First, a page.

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New Malta work rights to lure long stay students

An economic boom means Malta has work for international students and for teachers, Matt Salusbury reports

Students from outside the EU on longer stays in Malta now have the right to work. There’s also a visa scheme to allow recent non-EU graduates to find work. This development is expected to make Malta a more attractive destination for long-stay study.

It’s too early to tell whether the scheme, introduced last year, has had any effect on overall international student numbers. The Office of National Statistics (ONS) figures from March showed a miniscule overall decrease in the number of foreign students attending English language courses for 2018. Enrolments shrank imperceptibly on the previous year, to 87,112, with average stays slightly shorter than in 2017.

Six of the top ten sending countries were within the EU, where language travel is overwhelmingly a short-stay market.

The long-stay markets are from long-haul regions: Latin America and East Asia. EFL students from Colombia currently stay the longest in Malta (an average of 11 weeks in 2018). They’re followed by South Koreans (7.9 weeks) and Turks (6.4 weeks). Malta’s competitive edge could increase if it can induce students to stay longer, attracting them with the prospect of progressing to an English-medium higher education course and the possibility of post-study work.

Malta is moving to increase its appeal. It is now easier to upgrade a tourist visa to a student visa and students on courses of over three months’ duration can work 20 hours a week while studying. Students from countries with no Maltese consulate now don’t have to apply for a visa in person.

Also, non-EU national students who graduate from one of Malta’s higher education institutes now have six months in which to find a job, and can work full-time in the islands on a post-study work visa in a job “related to their area of specialisation”.

Office of National Statistics figures for Malta’s international graduate numbers in 2015 show that ‘internationals’ made up 6 per cent of undergraduates, with the UK and Kuwait as the biggest sending countries.

Malta’s relatively tiny higher education sector is gradually expanding. The University of Malta has a good reputation, particularly for medicine. According to its website, of the university’s 11,500 students, around 1,000 are foreign nationals.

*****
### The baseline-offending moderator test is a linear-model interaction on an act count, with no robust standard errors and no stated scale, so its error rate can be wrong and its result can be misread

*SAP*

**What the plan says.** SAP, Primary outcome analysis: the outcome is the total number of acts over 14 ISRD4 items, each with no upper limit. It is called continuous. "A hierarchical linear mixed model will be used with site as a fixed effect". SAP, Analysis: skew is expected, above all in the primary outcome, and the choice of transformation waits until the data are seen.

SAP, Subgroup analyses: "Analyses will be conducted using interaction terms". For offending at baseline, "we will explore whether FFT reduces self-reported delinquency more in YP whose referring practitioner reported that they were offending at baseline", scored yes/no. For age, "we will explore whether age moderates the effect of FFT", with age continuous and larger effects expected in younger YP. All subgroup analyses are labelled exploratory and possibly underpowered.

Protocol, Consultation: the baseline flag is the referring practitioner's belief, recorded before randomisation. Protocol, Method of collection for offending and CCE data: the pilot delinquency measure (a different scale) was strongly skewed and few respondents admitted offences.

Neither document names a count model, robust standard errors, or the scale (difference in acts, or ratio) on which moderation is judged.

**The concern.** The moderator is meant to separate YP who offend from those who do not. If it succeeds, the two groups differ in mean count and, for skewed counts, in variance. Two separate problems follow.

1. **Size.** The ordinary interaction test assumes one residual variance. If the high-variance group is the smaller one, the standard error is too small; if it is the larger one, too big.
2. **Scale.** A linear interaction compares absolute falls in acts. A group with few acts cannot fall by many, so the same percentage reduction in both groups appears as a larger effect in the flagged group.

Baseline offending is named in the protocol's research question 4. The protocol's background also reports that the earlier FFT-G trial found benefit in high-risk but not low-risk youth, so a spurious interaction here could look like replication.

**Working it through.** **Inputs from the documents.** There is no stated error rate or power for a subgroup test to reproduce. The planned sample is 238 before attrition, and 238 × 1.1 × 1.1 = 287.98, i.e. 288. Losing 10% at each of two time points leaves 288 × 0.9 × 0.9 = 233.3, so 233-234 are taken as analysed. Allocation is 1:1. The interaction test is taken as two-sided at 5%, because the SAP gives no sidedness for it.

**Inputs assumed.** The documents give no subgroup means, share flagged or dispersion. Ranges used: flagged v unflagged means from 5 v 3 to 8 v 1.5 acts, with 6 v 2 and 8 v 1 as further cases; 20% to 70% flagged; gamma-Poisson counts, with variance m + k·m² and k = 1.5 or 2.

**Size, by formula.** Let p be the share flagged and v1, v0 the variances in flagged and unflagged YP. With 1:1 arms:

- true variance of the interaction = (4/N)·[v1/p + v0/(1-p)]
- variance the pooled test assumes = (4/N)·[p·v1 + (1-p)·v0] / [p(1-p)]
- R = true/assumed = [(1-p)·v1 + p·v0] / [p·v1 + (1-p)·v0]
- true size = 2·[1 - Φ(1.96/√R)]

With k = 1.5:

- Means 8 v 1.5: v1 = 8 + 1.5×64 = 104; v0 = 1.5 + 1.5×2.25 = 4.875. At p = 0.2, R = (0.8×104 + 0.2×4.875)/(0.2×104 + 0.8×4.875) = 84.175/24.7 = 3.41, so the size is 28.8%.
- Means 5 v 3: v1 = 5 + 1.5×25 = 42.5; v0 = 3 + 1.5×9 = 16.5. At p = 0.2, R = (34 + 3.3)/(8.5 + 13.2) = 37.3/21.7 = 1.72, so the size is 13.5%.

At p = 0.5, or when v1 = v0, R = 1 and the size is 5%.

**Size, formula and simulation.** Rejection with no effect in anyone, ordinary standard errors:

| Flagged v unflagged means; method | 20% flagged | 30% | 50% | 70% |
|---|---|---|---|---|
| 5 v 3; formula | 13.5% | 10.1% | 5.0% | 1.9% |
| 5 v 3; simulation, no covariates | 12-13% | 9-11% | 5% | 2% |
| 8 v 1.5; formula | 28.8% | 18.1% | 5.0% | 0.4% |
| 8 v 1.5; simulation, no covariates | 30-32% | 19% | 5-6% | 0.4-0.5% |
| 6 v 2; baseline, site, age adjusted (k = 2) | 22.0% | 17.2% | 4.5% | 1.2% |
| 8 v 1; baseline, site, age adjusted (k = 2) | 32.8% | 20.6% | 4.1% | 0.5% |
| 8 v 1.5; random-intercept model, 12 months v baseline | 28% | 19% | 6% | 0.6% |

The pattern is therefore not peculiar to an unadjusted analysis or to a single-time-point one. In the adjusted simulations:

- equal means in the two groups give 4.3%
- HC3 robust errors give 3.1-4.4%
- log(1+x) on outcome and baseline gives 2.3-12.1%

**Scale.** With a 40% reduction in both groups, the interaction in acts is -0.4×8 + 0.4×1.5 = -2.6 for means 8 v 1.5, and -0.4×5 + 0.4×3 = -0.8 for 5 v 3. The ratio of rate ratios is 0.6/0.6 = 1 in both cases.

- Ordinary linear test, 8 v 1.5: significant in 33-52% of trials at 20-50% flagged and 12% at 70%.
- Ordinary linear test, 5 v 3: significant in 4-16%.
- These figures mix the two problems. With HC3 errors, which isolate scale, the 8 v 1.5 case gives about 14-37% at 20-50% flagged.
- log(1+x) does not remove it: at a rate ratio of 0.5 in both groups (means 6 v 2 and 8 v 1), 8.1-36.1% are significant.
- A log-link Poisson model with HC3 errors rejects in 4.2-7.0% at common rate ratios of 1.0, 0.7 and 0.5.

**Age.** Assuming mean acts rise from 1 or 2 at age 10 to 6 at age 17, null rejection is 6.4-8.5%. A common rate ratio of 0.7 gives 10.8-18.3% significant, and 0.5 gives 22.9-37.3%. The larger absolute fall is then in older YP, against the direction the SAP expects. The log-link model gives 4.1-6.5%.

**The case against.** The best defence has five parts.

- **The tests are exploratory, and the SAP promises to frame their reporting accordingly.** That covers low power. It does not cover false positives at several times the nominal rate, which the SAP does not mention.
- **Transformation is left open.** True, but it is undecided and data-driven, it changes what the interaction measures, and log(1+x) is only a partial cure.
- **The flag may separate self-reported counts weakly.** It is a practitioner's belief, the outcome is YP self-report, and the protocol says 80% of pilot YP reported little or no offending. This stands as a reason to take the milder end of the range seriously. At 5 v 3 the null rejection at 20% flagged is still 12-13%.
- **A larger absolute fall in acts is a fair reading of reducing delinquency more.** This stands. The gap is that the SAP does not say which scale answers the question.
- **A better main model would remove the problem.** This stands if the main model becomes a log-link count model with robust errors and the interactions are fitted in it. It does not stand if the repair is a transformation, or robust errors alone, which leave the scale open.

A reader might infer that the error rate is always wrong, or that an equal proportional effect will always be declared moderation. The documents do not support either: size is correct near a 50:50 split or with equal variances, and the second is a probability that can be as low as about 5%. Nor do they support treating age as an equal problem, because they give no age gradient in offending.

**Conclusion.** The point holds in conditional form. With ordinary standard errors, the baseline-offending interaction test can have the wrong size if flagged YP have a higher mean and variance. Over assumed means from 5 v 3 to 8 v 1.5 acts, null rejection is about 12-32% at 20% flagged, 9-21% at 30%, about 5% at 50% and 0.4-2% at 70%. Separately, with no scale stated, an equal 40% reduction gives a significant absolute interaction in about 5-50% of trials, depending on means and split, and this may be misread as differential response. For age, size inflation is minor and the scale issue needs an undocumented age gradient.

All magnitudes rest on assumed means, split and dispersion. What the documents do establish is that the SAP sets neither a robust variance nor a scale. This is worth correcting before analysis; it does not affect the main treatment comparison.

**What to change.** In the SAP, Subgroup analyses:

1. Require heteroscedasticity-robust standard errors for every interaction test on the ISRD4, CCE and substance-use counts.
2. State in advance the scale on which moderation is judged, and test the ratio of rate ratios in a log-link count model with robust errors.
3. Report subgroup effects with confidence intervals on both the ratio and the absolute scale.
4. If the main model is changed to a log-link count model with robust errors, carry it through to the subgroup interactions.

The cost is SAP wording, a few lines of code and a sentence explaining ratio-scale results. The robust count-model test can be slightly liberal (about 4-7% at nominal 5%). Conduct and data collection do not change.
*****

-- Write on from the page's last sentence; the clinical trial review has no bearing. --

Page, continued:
The website of the relatively new private sector American University of Malta (AUM) views the new work rights as a selling point, noting last year that, “with AUM getting ready to open its doors to new students… new visa and employment policies come as a huge breath of fresh air.” The university adds that many students, “start their life in Malta as English language students before moving on to higher-level education.”

Most Maltese HE institutions are small and new, offering a narrow range of courses. Domain Academy runs computer science courses to degree level. St Martins Institute (affiliated to the University of London) offers BSc courses in computer sciences, accounting, banking and business.

EEC-ITIS Malta Tourism and Languages Institute – a merger of Malta Tourism Institute (ITIS) and EEC Language Centre – runs BA hospitality and tourism courses. Also, the Institute of Tourism Studies Malta is about to open applications for its new BA courses in culinary arts, gastronomy and hospitality management.

There are also good post-study work opportunities. The country has recently taken off as a financial services hub and is enjoying a property boom. Unemployment has fallen sharply while wages remain relatively low.

The same factors may be making it harder for schools to find teachers. Maltese schoolteachers used to work in the summer, with others recruited from abroad for the season. Recent figures show there were 197 fewer teachers for this summer.

Image courtesy of AUM
Matt Salusbury
Matt Salusbury
MATT SALUSBURY, news editor and journalist, has worked for EL Gazette since 2007. He is also joint Chair of the London Freelance Branch of the National Union of Journalists and co-edits its newsletter, the Freelance. He taught English language for 15 years in the Netherlands, in Turkey, in a North London further education college and now as an English for Academic Purposes tutor, most recently at the London School of Economics. He is a native English speaker and is also fluent in Dutch.
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